[This is a review of Banshee season 3, episode 9. There will be SPOILERS.]
If there’s one thing that Banshee has established about itself, it is that the show is capable of shifting its identity about as quickly and easily as any of its main characters do. So far this season, the series has shifted from surreal action and bloody violence to elegiac questions of “What if?” with great ease and fluidity. So when an episode like ‘Even God Doesn’t Know What to Make of You’ opens up with a bloody Kai Proctor on a dirty gymnasium floor (that was presumably once the proud home of the Eastern Banshee Bucks), it isn’t too much of a stretch to think that the story is going to veer considerably from such a dramatic starting point.
And if there’s another thing that viewers of Banshee know about the show by now, it’s that this is the kind of program where a man having his nose bitten off is of such trifling concern, he only briefly complains that a chunk of his face was forcibly removed by the individual he was torturing, and then returns a few minutes later with a single bandage covering the hole in his face. The wound is never mentioned again.
With this knowledge at the audience’s disposal, then, it’s easy to see why, after the last few weeks of mourning, foot chases, brazen multi-million dollar heists, and trips to the bayou to finish off a cop killer in one of the most intense displays of violence ever to grace television screens, Banshee might want to take a moment or two before jumping right back into the proverbial fire. Because with a show like this, there’s always something ready to burn.
As such, although the penultimate episode of season 3 ultimately concerns Col. Stowe’s efforts to get revenge on and restitution from those who stole his $6 million, the episode is mostly concerned with the idea of a reexamination of relationships. That means taking a look back to the time when Job first met the man who would become Lucas Hood, and figuring out exactly what’s going on between Carrie and Gordon. But it also means establishing a thread for Deputy Bunker to confront his dark past, while seeing how Kai responds to the near death experience he has at the hands of Frasier and his goons.
For a show that’s as kinetic and larger than life as Banshee is, it’s almost hard to believe how well it handles the human-sized moments that make its characters so rich and rewarding. The benefit of this is that moments like the one between Carrie and Gordon, where they discuss whether or not they actually want to get a divorce, tend to carry as much weight as Kai’s monologue about foolishly thinking he’d felt God’s grace in the wake of his mother’s death. Even though the scenes feature a thief turned waitress and an Amish man turned vicious drug dealer, their essences can be boiled down to the same basic idea: believing one thing to be certain, only to realize the opposite is true.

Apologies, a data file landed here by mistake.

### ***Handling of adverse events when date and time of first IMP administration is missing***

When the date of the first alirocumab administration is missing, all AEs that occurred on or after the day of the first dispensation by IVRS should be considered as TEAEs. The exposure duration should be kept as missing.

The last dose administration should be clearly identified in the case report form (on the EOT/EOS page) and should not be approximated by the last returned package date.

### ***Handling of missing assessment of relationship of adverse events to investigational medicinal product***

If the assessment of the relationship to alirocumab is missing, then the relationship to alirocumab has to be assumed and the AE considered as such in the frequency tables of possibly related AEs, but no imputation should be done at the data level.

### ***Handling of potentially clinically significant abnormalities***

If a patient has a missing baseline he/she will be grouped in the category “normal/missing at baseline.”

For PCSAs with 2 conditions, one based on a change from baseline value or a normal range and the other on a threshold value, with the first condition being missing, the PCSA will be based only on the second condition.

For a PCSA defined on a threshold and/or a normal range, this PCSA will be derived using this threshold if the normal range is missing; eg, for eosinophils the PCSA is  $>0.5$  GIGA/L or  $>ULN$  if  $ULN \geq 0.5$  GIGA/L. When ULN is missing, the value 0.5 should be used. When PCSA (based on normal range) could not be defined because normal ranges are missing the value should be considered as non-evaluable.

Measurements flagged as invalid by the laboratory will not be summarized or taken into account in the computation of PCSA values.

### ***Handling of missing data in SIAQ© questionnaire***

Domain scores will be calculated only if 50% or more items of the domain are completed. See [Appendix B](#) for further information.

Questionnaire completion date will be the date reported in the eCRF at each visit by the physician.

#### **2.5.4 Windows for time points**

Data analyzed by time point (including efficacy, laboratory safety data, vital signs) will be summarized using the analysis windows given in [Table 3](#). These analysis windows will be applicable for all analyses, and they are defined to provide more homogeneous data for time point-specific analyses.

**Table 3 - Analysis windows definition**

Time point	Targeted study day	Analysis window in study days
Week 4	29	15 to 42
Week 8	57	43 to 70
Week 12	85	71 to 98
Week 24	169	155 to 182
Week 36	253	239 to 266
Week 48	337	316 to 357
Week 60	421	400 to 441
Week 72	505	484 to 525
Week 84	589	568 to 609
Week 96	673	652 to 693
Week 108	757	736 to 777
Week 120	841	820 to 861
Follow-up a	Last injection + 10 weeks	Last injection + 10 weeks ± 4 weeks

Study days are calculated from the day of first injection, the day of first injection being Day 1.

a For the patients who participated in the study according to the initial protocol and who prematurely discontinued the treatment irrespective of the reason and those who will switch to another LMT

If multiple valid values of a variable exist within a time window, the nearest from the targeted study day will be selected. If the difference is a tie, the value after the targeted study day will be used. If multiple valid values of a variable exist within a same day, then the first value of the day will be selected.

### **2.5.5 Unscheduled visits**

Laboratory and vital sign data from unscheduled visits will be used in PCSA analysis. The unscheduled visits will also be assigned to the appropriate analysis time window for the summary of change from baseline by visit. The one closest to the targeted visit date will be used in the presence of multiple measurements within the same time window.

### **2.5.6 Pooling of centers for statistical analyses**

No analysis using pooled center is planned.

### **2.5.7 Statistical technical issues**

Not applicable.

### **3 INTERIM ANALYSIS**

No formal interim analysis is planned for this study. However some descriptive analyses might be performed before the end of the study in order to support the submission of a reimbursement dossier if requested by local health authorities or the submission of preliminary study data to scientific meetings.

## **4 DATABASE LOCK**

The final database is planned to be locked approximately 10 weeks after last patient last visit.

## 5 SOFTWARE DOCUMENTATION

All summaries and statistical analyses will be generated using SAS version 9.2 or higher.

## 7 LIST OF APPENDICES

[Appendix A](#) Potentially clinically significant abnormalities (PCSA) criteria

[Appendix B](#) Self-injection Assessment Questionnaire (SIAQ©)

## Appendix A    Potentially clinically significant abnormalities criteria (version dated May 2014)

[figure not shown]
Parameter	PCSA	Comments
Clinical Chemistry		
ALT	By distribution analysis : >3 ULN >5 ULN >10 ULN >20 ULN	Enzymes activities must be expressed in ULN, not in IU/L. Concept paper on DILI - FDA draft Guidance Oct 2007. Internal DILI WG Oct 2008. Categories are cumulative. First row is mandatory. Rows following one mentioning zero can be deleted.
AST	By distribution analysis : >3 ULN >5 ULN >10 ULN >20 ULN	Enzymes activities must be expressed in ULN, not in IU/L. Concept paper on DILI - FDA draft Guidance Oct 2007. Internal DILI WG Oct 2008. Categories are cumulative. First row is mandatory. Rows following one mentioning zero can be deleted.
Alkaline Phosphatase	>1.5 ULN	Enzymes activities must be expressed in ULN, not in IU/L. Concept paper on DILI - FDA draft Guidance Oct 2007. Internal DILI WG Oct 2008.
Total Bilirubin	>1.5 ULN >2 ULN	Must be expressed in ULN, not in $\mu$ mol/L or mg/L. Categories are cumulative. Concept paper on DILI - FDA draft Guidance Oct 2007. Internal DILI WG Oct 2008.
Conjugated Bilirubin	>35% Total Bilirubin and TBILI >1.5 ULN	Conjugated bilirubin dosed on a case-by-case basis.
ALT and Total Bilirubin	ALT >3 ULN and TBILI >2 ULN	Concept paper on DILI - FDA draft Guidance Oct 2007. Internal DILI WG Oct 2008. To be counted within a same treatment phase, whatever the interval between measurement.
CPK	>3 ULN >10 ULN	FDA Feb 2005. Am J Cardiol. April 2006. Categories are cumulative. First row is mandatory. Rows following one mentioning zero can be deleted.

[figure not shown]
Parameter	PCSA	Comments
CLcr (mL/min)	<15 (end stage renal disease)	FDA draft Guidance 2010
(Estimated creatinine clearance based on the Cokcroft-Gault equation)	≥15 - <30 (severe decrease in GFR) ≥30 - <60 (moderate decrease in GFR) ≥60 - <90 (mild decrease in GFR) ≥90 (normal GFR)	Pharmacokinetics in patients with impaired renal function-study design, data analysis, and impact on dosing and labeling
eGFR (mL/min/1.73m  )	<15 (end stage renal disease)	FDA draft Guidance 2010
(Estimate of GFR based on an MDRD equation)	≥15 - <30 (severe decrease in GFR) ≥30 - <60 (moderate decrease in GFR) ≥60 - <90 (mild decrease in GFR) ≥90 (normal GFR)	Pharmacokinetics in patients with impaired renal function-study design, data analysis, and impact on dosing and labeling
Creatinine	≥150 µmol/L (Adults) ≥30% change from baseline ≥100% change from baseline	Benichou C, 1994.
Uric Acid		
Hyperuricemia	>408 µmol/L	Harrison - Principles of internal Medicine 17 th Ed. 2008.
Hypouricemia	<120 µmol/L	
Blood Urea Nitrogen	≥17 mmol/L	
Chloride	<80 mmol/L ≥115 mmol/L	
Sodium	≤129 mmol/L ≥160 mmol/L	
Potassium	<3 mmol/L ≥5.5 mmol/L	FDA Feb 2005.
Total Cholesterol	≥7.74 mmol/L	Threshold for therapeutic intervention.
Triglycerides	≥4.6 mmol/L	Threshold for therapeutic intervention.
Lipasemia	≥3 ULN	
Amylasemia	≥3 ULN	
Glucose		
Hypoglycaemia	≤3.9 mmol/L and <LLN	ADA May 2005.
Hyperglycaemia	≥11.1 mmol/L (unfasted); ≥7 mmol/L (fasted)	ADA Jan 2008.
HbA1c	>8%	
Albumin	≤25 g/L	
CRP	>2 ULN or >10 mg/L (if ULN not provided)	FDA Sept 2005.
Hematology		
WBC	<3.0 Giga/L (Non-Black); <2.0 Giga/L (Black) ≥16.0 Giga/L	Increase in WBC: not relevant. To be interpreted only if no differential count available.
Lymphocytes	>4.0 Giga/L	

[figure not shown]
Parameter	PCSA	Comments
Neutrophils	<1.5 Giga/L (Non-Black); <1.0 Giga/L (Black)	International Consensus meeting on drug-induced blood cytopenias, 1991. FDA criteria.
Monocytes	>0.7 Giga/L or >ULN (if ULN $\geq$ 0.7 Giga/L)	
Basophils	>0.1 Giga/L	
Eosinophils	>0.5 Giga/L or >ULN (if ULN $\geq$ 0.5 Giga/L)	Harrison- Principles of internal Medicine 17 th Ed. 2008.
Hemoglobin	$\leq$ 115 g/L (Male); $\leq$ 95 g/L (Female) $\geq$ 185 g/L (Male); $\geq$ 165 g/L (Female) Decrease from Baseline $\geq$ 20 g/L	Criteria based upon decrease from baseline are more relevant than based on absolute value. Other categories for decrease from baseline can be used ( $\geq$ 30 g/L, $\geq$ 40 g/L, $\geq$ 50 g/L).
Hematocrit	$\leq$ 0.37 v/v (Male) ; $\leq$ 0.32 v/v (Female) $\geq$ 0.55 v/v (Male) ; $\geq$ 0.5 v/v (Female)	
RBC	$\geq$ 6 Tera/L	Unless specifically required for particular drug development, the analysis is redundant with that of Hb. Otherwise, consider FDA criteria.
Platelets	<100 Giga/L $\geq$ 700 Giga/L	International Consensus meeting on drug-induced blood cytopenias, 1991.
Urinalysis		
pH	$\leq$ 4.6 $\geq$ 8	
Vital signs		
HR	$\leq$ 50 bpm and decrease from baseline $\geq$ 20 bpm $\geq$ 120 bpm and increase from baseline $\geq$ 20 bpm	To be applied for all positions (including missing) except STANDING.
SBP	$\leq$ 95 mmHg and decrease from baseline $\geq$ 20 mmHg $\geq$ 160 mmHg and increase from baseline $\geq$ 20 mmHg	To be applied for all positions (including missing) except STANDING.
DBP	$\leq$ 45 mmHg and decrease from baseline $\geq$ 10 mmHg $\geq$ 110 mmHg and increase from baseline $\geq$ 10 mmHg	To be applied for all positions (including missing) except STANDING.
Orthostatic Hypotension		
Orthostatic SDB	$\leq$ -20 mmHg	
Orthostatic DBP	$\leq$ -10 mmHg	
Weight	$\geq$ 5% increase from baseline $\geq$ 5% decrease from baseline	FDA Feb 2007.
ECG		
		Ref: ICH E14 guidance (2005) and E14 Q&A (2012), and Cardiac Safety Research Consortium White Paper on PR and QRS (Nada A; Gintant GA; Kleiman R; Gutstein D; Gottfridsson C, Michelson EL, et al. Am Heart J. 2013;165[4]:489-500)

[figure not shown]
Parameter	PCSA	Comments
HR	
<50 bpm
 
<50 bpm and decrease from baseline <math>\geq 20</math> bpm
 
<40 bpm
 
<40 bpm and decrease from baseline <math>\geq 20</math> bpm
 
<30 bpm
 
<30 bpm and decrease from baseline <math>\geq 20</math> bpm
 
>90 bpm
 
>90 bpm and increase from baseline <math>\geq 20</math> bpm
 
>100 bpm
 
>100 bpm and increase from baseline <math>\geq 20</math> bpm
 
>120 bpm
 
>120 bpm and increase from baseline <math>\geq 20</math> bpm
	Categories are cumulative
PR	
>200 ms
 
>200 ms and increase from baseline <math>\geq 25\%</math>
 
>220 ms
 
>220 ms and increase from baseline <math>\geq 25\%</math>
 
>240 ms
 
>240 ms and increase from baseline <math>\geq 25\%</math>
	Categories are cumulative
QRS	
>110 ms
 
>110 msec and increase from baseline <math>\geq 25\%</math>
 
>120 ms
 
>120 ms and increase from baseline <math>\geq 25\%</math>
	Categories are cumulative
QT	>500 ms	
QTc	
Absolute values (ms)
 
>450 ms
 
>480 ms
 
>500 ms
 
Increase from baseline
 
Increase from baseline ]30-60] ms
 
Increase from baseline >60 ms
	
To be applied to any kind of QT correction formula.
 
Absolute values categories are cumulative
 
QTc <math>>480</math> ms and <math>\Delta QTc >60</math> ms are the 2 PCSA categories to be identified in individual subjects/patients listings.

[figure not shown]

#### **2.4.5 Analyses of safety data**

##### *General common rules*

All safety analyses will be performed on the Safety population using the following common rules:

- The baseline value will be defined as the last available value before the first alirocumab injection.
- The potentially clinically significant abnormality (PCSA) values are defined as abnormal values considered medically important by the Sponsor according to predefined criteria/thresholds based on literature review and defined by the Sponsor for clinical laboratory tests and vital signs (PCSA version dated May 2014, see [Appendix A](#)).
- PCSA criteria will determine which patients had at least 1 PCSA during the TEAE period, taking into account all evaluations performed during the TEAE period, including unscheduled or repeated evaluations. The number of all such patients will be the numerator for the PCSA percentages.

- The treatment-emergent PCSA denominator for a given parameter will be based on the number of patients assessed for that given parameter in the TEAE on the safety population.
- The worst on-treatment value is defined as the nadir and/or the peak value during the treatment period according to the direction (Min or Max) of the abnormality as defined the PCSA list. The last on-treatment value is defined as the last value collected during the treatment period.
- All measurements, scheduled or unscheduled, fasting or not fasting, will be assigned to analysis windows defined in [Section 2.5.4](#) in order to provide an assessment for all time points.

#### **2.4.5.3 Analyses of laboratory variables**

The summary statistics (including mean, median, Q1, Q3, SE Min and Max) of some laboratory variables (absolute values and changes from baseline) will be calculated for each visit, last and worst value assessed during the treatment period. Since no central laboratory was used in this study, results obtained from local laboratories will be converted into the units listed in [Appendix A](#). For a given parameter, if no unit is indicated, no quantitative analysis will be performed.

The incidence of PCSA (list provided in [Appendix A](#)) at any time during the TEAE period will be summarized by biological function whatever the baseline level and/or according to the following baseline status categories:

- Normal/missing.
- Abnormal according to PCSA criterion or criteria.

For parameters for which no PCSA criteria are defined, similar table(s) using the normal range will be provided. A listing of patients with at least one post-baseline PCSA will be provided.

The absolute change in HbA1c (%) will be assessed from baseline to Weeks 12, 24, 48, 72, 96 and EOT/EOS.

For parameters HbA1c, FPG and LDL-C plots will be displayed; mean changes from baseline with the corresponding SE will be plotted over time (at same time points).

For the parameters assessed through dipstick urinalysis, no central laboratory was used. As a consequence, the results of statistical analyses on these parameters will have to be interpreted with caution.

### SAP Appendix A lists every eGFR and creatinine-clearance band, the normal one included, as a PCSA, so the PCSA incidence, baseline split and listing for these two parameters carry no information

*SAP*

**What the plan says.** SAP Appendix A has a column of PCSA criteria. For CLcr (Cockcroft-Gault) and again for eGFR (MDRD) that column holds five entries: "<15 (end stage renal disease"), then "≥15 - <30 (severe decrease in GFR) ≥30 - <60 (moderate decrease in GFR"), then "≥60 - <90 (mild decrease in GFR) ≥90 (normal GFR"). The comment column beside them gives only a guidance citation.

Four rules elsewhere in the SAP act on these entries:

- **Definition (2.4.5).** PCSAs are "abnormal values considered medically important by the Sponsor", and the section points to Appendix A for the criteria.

The power of Kai’s rebirth lies in how he comes of it through his own decisive action. He’s not helped by Hood, and by the time Burton does his best Jack Nicholson on the gymnasium door, Frasier’s goons have all been kneecapped and are waiting their chance to go out in an inauspicious of blaze of glory. But the change isn’t complete until Kai renounces the last vestiges of his faith, burning his mother’s embroidered handkerchief along with Frasier’s men, and ends things with Emily – much to the approval of Rebecca, it seems.
The notion of rebirth ties in nicely to the flashback that goes so far into the past, Hood wasn’t yet sporting his signature beard (much less a bandage that never seems to come off), and Job was rocking long hair and a grunge motif that’s a striking departure from the otherwise chic ensembles he pulls off today.
While the scene goes stylish on the violence, choosing an iconic, slow motion shot of Hood John Woo-ing a pair of handguns right into eye of the viewer, it does so to the benefit of building intrigue. The sequence isn’t shy about dropping a few references to Hood’s seeming indestructibility, or about his past employer, Dalton, whom Job made the mistake of working with. Moreover, the scene obviously predates Hood’s days working for Rabbit, meaning his relationship with Job is arguably one of the longest he’s ever had. As we see here, Job’s the man who made Hood the Man With No Name, and the threat of a relationship of that magnitude coming to an end – as Job suggests it has – feels all the more traumatic.
But aside from Banshee being one of the few series on television that knows how to use a flashback properly, it also knows how to set up one hell of a cliffhanger. Between Stowe’s Damon Lindelof-looking right hand man Leo (Dennis Flanagan) revealing that Job isn’t just some hacker, he’s “the hacker” and the swift, brutal fashion in which Sugar and Carrie are dealt with, it seems the season 3 finale is building toward something much larger than just the showdown between Hood and Stowe. It seems as though the series is setting up bigger things for Banshee’s resident hacker and his nameless friend.
Banshee season 3 will conclude next Friday with ‘We All Pay Eventually’ @10pm on Cinemax.
Photos: Gregory Shummon/Cinemax